Work-life balance is a joy you experienced in your first year of employment when you still had the capacity to accept any form of team collaboration, to prove that the company employed the right person.
Now you’ve been waking up routinely and sitting in traffic five days a week for the last few years and quite frankly, you’re tired of this level of comfort. You’re tempted to finally start your own business.
Here are 5 steps to achieving work-life balance once you’ve transitioned from full-time to remote work.
Step 1: Establish your working hours
Are you a morning person or do you thrive at night? The key is to establish hours that work with your levels of productivity that will ensure results.
Working only when you feel like it will obstruct your ability to separate work from personal tasks.
The beauty of remote work is that you have the flexibility of determining how long you want to work for, and when to do certain tasks; perhaps have client calls and do research on one day and complete other tasks the next.
If your new venture involves clients who are in a different time zone, think about the possibility of needing to have calls with them.
Try to build your work hours around a time that allows them to contact you immediately.
The software you need should be sorted before you start with building your remote working life, or else your time will go into trying to install everything you need, possibly resulting in an IT expert needing to pop in.
Tasks such as these need to be incorporated into your working hours because they are business related.
Step 2: Be strict with yourself to achieve work-life balance
When trying to grow your client base, you will be tempted to put in extra hours to ensure that they’re happy, to show that you can exceed their expectations and that you are reachable at any time. Although this act is noble, it will be to your detriment in the long run.
If your clients are under the impression that they can receive a response from you within an hour of emailing you, they will expect that level of service for as long as they are your client.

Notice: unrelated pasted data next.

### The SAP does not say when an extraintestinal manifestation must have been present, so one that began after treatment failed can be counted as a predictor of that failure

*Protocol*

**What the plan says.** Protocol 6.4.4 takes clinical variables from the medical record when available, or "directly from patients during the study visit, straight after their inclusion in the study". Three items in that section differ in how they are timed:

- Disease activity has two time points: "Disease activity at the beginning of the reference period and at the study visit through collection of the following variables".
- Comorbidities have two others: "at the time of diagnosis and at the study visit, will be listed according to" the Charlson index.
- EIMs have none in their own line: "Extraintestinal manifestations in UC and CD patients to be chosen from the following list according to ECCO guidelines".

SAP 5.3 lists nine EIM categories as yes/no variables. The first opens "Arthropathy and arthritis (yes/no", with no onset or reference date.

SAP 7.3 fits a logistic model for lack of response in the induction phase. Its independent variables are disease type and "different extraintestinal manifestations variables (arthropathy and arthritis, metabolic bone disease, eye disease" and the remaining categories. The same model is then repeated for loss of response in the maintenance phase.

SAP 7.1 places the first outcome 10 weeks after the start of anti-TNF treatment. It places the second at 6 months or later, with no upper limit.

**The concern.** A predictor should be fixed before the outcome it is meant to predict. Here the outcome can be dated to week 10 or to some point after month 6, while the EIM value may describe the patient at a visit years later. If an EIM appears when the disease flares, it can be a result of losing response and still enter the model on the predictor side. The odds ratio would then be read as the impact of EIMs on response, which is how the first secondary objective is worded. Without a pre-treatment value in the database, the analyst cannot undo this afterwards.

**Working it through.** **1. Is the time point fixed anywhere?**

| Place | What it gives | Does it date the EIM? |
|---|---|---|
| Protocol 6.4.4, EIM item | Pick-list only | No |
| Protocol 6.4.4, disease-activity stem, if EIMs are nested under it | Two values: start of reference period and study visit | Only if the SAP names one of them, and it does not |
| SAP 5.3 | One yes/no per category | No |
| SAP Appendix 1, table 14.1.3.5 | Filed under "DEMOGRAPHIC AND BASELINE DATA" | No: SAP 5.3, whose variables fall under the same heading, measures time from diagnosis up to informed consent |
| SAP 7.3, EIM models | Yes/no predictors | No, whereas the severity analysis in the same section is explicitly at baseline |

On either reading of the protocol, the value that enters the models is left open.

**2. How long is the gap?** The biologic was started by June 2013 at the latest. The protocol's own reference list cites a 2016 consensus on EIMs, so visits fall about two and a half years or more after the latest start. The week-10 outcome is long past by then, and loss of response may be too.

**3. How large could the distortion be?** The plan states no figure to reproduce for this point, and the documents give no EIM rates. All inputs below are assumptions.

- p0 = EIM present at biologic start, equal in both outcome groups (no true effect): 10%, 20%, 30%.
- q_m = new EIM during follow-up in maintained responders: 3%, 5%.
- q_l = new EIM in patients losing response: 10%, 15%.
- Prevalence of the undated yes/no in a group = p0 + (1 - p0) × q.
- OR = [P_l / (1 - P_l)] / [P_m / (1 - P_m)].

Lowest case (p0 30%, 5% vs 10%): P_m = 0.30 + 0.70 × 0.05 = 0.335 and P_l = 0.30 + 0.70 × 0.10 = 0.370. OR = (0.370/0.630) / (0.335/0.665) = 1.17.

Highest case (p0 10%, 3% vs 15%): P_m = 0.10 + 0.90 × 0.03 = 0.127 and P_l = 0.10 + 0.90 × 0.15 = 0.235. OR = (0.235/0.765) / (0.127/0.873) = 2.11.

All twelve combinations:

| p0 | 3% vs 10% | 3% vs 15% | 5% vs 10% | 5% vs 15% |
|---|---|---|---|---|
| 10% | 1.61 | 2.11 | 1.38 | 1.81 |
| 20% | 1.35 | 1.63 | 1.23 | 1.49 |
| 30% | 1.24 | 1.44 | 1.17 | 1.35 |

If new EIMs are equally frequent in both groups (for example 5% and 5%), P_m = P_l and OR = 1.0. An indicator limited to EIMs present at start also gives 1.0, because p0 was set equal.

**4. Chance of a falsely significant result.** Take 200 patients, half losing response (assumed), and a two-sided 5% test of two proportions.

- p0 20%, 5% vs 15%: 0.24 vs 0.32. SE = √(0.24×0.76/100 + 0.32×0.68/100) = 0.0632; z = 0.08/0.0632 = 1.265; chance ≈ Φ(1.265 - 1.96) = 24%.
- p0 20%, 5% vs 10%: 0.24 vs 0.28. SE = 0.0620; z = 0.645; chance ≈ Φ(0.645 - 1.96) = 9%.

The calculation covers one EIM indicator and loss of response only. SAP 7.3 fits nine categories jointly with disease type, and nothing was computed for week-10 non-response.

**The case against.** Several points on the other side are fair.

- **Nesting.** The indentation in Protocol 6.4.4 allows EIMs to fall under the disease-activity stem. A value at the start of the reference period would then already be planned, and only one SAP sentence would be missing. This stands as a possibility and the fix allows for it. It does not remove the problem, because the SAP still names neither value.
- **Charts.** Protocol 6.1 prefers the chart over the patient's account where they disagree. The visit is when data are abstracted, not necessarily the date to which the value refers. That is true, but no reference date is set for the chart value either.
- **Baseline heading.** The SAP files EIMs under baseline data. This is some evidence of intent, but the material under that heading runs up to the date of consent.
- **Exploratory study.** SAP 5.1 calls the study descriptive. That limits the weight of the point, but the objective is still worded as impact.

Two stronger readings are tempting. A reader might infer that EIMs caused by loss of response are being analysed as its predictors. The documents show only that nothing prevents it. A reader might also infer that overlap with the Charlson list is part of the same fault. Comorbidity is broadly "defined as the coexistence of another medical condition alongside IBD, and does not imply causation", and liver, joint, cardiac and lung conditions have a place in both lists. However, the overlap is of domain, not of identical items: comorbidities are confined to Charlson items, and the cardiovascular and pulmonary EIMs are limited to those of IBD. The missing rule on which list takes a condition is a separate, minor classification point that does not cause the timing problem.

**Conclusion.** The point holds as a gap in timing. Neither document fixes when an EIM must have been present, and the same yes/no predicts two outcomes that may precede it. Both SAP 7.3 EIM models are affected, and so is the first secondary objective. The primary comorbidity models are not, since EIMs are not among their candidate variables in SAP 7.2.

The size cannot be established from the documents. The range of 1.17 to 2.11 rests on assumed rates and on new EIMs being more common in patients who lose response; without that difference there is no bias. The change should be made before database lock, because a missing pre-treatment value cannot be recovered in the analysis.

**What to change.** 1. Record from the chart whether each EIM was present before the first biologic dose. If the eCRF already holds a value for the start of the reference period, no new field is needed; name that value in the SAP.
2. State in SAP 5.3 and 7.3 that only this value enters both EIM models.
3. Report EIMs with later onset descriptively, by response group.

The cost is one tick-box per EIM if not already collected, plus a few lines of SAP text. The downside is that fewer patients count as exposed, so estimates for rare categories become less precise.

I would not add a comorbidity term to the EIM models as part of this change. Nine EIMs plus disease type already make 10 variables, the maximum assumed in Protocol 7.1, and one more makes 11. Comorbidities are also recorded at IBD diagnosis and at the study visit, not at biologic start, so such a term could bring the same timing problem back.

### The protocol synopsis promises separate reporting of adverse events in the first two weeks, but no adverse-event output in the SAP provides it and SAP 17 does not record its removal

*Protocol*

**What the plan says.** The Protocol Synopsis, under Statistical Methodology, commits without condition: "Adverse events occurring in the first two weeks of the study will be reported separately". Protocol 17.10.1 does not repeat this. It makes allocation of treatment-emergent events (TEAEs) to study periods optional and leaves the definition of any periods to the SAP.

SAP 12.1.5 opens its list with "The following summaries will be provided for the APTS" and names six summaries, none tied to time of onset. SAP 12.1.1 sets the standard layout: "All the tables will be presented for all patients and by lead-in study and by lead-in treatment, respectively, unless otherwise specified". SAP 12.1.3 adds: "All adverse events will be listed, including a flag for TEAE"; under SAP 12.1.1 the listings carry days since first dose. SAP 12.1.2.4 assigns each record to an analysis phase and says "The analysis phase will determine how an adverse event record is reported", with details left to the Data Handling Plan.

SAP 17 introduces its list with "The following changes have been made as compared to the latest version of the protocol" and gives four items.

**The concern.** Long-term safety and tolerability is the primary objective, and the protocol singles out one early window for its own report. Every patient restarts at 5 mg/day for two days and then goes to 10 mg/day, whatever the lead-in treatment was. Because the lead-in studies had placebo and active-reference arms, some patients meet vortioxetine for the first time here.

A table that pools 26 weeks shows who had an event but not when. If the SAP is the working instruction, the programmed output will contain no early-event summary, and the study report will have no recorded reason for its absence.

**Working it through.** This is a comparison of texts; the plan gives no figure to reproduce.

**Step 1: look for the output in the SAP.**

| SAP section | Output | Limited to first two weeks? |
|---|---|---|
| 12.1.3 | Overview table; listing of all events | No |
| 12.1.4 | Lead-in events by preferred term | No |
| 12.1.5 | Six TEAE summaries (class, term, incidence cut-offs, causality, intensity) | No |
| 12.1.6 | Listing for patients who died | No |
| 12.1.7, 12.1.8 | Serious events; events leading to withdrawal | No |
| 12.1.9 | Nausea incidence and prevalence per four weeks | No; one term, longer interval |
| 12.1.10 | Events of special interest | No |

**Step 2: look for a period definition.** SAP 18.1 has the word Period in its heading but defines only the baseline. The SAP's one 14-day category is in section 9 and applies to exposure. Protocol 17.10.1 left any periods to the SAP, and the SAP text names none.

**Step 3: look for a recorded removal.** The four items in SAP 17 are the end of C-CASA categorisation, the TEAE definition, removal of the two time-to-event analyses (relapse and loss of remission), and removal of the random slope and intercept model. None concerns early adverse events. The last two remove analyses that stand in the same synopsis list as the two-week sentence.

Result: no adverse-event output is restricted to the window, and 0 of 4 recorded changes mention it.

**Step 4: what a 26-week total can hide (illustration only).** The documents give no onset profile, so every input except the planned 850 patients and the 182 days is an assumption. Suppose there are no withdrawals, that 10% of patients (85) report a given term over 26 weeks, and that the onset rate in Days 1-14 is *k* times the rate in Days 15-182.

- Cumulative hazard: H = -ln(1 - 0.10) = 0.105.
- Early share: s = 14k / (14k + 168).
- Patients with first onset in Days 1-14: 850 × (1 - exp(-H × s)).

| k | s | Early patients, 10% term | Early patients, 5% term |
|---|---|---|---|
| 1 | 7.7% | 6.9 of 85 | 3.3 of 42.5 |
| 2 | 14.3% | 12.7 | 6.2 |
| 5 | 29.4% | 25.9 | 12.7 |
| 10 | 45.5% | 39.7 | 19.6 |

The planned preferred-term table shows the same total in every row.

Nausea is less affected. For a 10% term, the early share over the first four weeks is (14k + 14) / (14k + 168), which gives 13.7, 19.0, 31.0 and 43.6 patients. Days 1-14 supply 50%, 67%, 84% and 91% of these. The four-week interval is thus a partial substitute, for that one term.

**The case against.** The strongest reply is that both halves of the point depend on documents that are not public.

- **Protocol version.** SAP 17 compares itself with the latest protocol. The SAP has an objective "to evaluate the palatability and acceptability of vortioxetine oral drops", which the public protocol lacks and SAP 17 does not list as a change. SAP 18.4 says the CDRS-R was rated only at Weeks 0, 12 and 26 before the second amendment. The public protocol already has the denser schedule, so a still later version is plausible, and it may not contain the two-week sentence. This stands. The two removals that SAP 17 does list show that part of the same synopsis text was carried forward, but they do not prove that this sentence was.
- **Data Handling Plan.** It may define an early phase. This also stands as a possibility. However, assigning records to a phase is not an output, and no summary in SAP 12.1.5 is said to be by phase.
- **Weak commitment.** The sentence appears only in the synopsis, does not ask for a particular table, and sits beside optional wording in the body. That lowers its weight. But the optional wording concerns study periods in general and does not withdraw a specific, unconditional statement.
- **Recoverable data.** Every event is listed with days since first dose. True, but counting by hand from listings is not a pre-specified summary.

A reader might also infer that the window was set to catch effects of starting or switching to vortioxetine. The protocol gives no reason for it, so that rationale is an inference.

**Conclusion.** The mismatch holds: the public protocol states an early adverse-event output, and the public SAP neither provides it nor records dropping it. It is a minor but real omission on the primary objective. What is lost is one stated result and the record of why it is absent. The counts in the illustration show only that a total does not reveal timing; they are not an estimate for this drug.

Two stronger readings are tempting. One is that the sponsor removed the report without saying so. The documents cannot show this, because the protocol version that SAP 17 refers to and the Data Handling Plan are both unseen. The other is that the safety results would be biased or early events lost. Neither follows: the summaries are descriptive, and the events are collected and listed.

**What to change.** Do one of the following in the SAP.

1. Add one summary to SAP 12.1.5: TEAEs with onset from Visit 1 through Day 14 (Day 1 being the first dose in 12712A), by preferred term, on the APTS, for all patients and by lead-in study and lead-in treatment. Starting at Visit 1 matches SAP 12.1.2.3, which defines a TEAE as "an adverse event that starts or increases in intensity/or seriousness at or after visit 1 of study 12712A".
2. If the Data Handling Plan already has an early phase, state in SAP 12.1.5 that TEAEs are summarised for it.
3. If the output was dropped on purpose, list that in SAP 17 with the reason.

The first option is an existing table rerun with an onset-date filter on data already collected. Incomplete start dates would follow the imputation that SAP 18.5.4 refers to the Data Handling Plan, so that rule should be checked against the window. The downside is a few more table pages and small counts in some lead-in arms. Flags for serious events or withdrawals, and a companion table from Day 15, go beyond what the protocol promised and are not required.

Our advice is to start off by unlinking your emails from your phone until you’re positive that you can handle it.
Be sure not to relax too much! It’s okay to take time off any kind of work, but then it should be done either before you start your remote work or structurally if you are already working.
Think of it this way: previously, at your full-time job, you never used to show up and then just chill with a cup of tea at your co-worker’s desk watching reruns of Game of Thrones. So don’t start now. You’re charging clients on the work you produce, and this involves less relaxing time.
Step 3: Determine your workspace
This is the greatest sense of flexibility remote work can offer you, so long as there is adequate lighting, great internet, plug points and you have the correct software.
There is no need to build an office or take out a lease on a workspace unless your operations require certain modifications.
Determining your own workspace contributes greatly to your productivity because there isn’t anyone peeking their head in for a quick chat, and there are no on-the-spot meetings.
There are other benefits such as mental wellbeing and saving money on commuting.
If you think you can just sit with your partner during indoor movie night while you are working, you’re wrong.
Work-life balance is about realising when you are the partner and when you are the business owner and committing to each role completely.
Step 4: Move away
Just from your designated workspace. When it’s time to pause or stop the work, such as a lunch break (which should be scheduled) and when you are done with your day’s work, get up from your workspace and do something else.
It is important to unwind and switch your mind off work mode. This will keep you from wanting to check just “one more thing” which is never one more thing anyway.
You will also be able to associate moving from your workspace as a time-out and will eventually become a healthy habit.
Step 5: Connect with a remote-work community
Remote work can be lonely, especially if you have moved from an open-plan office set up. If there are other remote workers in your area, discuss the possibility of meeting up with them and working together at a café every few weeks.
This can be a great opportunity to brainstorm on any great strategies you could all use or for sharing case studies to come up with solutions.
As the tasks start to pile up, consider outsourcing so that the work-life balance is maintained. The plus side is that there are remote workers who offer the services you’ll need such as administrative tasks, social media management and bookkeeping among many others.
The voice telling you that you can become self-employed is getting louder and we’re here to help you transition from full-time to remote work, should you decide to heed the call.
Book a consultation with AVirtual to ensure your time-consuming tasks are delegated to a reputable virtual assistant so you can focus on your business growth while maintaining work-life balance.